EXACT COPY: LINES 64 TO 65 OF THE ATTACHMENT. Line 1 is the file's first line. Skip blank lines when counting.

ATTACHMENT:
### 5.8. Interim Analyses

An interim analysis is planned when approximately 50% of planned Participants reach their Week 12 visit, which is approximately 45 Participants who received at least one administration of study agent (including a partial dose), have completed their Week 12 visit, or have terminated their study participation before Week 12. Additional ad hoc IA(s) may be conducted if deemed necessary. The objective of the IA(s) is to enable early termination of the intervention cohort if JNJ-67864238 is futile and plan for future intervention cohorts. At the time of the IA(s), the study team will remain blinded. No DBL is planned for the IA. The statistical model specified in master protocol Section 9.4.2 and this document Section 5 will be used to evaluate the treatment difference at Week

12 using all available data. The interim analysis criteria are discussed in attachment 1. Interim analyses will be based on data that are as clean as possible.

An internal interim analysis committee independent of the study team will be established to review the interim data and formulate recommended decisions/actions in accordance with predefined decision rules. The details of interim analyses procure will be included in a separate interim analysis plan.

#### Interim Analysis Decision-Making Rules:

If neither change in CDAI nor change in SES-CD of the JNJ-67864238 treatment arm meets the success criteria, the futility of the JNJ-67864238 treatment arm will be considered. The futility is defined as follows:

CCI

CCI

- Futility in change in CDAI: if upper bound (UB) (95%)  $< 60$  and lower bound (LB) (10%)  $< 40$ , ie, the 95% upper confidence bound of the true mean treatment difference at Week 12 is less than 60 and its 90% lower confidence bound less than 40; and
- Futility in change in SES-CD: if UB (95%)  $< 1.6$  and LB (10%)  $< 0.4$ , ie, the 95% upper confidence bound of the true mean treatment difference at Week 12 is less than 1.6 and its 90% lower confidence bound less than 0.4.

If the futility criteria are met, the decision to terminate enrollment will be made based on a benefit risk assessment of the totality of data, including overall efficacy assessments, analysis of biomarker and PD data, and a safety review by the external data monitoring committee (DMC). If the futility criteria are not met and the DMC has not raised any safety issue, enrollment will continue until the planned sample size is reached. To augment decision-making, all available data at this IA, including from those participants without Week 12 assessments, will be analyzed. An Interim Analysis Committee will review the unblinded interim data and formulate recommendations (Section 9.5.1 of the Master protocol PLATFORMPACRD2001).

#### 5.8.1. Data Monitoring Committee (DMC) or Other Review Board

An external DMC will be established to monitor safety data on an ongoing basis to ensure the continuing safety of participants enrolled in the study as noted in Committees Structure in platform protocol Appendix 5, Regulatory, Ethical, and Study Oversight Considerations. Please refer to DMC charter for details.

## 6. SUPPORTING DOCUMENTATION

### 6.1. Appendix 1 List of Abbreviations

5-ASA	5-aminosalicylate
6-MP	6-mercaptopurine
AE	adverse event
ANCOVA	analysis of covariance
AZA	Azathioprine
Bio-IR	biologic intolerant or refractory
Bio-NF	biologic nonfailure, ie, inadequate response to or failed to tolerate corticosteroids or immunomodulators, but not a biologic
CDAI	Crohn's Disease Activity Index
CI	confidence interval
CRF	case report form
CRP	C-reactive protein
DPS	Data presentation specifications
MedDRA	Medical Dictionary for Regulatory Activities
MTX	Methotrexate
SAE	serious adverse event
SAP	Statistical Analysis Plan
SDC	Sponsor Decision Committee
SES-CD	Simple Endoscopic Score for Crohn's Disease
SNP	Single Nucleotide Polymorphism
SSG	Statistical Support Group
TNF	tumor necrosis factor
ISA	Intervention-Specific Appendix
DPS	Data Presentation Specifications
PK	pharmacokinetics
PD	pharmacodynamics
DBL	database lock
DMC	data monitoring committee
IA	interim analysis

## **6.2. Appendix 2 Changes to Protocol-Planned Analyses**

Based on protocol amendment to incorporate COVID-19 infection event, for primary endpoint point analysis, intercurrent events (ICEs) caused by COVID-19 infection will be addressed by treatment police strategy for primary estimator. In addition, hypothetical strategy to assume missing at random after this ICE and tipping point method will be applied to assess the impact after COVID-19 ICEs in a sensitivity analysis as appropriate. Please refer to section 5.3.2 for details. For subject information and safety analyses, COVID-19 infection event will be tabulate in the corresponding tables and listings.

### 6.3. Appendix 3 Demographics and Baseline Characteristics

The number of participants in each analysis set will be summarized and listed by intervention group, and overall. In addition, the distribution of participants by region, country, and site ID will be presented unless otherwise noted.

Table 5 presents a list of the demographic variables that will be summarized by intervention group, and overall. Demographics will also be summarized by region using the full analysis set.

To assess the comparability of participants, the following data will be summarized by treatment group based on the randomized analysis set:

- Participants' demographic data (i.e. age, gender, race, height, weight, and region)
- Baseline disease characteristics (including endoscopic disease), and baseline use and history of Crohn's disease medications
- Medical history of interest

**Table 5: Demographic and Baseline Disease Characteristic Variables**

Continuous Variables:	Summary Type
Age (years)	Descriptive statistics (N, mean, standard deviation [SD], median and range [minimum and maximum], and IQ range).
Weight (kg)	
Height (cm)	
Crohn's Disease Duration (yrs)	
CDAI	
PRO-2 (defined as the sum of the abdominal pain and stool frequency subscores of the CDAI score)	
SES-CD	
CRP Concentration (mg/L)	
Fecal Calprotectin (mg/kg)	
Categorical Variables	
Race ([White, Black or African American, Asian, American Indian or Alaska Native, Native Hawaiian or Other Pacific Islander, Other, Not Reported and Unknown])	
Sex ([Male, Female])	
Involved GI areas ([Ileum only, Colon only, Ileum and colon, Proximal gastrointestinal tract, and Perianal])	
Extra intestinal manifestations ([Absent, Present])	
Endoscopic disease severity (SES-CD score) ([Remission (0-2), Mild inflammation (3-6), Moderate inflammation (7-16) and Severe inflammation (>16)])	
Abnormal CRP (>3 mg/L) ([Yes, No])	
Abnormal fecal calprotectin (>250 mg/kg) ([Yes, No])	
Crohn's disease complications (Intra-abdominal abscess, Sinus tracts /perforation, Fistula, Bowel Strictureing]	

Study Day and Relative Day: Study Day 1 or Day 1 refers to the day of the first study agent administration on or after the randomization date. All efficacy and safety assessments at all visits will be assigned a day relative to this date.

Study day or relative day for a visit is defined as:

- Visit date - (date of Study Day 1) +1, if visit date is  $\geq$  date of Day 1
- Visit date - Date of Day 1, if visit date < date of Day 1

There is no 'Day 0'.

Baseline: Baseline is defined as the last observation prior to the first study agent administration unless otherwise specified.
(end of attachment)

Categorical Variables	
Race ([White, Black or African American, Asian, American Indian or Alaska Native, Native Hawaiian or Other Pacific Islander, Other, Not Reported and Unknown])	